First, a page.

The more experience I have with a particular form, the less I need to make a model of a piece before sculpting it. I almost always draw out forms first. Sometimes I have to work harder on a particular idea – I recently leafed through an old sketchbook and found a dozen different preliminary sketches for what ultimately turned into a lovely tower-arch. Sometimes I can’t work out the idea and I need to let the stone rest. That happened with Two Salmon, which started out as a sculpture of three salmon, and then sat for a few years until I realized that the stone held only two salmon, not three.

What is the source of inspiration of your forms, language, or imagery?

I get a lot of superficial inspiration from Northwest animals – I’ve done a number of bears and salmon-ish figures. I’ve also done a series using forms that are more obviously symbolic, such as thrones and towers. Crooked Throne is one example.

 

Describe a recent piece or two.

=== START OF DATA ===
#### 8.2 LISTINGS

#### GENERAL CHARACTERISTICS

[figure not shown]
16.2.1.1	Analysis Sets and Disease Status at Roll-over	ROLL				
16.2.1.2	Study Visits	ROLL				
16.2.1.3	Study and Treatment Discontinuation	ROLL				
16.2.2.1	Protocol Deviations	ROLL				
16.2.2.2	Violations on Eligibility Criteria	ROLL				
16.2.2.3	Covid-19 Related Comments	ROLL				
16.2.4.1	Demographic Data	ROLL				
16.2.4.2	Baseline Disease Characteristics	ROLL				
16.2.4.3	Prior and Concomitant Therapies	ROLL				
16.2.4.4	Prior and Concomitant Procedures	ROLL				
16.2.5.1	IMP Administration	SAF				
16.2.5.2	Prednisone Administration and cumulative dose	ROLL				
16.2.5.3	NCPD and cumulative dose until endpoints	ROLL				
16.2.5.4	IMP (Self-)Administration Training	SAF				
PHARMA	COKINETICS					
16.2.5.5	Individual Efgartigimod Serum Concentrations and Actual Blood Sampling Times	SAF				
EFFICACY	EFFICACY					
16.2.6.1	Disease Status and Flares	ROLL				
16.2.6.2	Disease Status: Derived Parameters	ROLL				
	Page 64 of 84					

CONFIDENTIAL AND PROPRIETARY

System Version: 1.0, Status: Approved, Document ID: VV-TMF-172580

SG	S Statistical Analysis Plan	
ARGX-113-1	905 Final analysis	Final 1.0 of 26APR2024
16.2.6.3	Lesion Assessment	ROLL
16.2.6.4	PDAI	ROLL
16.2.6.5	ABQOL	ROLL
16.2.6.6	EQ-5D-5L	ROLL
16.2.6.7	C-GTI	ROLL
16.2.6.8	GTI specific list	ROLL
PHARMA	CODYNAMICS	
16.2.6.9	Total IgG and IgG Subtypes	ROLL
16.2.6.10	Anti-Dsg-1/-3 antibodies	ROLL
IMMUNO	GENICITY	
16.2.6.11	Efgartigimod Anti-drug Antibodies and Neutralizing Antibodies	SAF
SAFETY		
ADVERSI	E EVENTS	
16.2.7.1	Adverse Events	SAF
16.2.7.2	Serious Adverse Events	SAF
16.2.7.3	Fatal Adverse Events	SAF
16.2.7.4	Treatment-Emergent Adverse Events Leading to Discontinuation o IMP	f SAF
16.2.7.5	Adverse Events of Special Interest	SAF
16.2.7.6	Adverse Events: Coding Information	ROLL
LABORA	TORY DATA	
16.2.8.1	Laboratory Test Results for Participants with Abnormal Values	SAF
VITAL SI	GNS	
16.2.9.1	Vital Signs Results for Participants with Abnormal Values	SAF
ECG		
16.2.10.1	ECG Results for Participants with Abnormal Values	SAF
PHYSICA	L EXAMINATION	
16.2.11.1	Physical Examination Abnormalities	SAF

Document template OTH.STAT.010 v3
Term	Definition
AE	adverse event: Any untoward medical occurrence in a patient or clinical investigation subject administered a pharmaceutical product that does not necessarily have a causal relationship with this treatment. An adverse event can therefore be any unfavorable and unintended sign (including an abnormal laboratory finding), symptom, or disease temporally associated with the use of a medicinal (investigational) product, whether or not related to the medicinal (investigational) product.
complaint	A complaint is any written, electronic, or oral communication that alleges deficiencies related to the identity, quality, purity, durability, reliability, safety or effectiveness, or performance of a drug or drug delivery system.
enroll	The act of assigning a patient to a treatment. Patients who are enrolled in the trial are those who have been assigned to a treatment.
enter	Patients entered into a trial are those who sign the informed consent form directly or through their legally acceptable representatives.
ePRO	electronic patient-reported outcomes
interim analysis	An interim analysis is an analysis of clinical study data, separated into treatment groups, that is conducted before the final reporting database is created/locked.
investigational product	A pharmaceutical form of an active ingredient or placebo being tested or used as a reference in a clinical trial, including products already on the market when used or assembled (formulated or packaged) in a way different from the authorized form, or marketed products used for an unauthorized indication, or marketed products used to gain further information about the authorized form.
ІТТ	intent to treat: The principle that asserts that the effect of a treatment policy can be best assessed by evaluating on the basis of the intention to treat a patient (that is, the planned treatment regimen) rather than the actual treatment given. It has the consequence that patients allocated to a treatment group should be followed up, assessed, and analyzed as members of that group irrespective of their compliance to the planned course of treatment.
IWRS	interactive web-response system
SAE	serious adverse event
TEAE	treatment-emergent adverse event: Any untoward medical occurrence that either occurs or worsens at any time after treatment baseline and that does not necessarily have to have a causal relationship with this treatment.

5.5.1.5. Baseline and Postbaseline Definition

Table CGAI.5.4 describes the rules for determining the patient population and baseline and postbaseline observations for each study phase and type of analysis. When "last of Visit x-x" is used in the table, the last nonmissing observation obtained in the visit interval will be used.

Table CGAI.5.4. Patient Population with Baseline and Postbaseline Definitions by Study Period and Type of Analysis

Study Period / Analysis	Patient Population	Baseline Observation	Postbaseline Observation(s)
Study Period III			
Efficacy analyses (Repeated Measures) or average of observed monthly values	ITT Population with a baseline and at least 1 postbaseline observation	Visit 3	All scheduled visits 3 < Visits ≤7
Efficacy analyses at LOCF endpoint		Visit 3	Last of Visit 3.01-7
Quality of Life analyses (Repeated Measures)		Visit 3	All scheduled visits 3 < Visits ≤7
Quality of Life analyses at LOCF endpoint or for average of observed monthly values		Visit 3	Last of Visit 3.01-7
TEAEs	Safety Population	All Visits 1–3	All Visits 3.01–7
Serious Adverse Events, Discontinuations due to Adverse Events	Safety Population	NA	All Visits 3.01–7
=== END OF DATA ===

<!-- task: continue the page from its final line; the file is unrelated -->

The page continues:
My two most recent pieces, Scottie and The Birth of Yin and Yang, are also perhaps the best example of the range of my work. I like the juxtaposition of these two pieces.  Scottie is a cartoon image of a playful, happy Scottish terrier; I wish I felt that way more myself. Only Scottie’s tail carries the sensual curves that I usually include with a piece. I like The Birth of Yin and Yang, an almost abstract sculpture, for different reasons: it has the sensual, almost erotic curves which I like to create, which here are at once phallic but also very female – reminiscent of breasts and buttocks. I also like its reference back to the Beginning, before Yin and Yang were separate; a more peaceful time, but perhaps you can sense the tension being created as the division begins. 

 

What was involved in creating them? With both sculptures, I knew what I wanted to do before I started carving.  With The Birth of Yin and Yang, it was merely an issue of finding it in the rock.  Scottie was much more difficult technically. The rock I’d selected barely left room for his ears and for his tail. I had to work very carefully to preserve the high points. Then I found a flaw that ran through its tail, and I had to drill up from his abdomen high into his tail so that I could epoxy in a steel rod. In doing something similar with a prior piece I’d aimed poorly and drilled through to the outside, so this time I was both more careful and more anxious. Not often enough, but sometimes, I learn from my mistakes, and I did this time.